Before he can return to Wallingford, Cassel needs a doctor's evaluation, something he isn't above forging.  But he also needs to stop sleepwalking.  Cassel has another odd sleepwalking dream involving a white cat.  It turns out that one of the cats living in the barn behind the house is white.

After his sister-in-law Maura forgets something she confided with him, Cassel comes to believe that Maura was curse worked.  Because he likes Maura, he insists she take a memory charm.  Then Cassel begins to question other things that don't make sense, such as his not knowing why he killed Lila.  Cassel conceals several small memory charms on himself.

In the end, Cassel figures out a past that he was oblivious to, foils a criminal plot, and generally helps save the day.  Along the way, some things go humorously awry.  I like that the wrongs are realistically resolved and not everything ends shiny and wonderful.

In White Cat, Cassel learns some truths about himself, some important, others he'd probably rather not know.  Being a teenager, Cassel sometimes unwisely talks before thinking.  Like Harry Potter, he tries to solve serious problems without adult help.  But he gains a couple of true friends in his Wallingford roommate, Sam Yu, and Sam's girlfriend, Daneca Wasserman.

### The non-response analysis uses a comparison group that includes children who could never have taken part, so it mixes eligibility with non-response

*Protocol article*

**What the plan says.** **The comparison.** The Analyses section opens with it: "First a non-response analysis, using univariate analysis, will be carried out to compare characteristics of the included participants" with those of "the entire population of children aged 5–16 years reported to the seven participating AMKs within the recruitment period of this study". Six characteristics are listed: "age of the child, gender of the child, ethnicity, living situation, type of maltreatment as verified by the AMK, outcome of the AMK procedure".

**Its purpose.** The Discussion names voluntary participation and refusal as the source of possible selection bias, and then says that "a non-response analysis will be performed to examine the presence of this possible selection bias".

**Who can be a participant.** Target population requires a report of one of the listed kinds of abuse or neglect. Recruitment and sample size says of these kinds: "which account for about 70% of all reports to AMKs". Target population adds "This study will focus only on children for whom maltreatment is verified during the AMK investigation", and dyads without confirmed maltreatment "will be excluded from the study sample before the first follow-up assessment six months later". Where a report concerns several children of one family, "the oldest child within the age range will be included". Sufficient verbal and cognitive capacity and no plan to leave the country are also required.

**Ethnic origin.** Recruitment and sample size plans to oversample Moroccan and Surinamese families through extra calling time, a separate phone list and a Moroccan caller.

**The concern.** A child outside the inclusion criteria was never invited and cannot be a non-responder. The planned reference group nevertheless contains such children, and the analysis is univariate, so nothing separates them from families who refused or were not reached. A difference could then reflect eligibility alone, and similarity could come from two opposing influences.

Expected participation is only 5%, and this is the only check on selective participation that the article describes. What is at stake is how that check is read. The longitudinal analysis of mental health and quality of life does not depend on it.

The author, Holly Black, nicely thought out the magic in this book.  Curse work is not common and there's blowback, consequences, on those who use it.  There are known side effects to being worked.  Charms, those that are not fakes, only work once against a specific type of curse.  Curse workers are explained, in semi-scientific terms, as being Hyperbathygammic or HBG, which means having higher gamma waves.  A controversial test is available to determine if someone is a worker.  HBG is cleverly colloquially called the Heebeegeebies.

One of my only problems with White Cat is that several of the clues to plot twists are a bit too obvious.  But as this is a YA book, ages 14 up, I'll cut it some slack.  It was fun to read the story unfold.  Also I question the apparent permanency of some curses, while other curses wear off in a matter of months.  Yet I found the characters and situations full of lively details, and the book thoroughly entertaining.

          The second book, the next episode, in Holly Black's Curse Workers series, Red Glove, is already out.  I look forward to soon reading Red Glove, in part because I want to find out how annoyed Cassel is with his mother after the "gift" she gave him.  According to the author's website, the third book in the series, Black Heart, is forthcoming next year.
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Copyright 2011 Amy Peterson

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Links to other Holly Black reviews, articles, and websites:
Holly Black - author's website
The Curse Workers - book series website, book trailer
Holly Black - Wikipedia
Dear Author | REVIEW: White Cat by Holly Black
Poetry to Prose | Book Review: White Cat by Holly Black

For information on more science fiction and fantasy books:
Denver Science Fiction and Fantasy Book Club

This page was last updated - 31 October 2011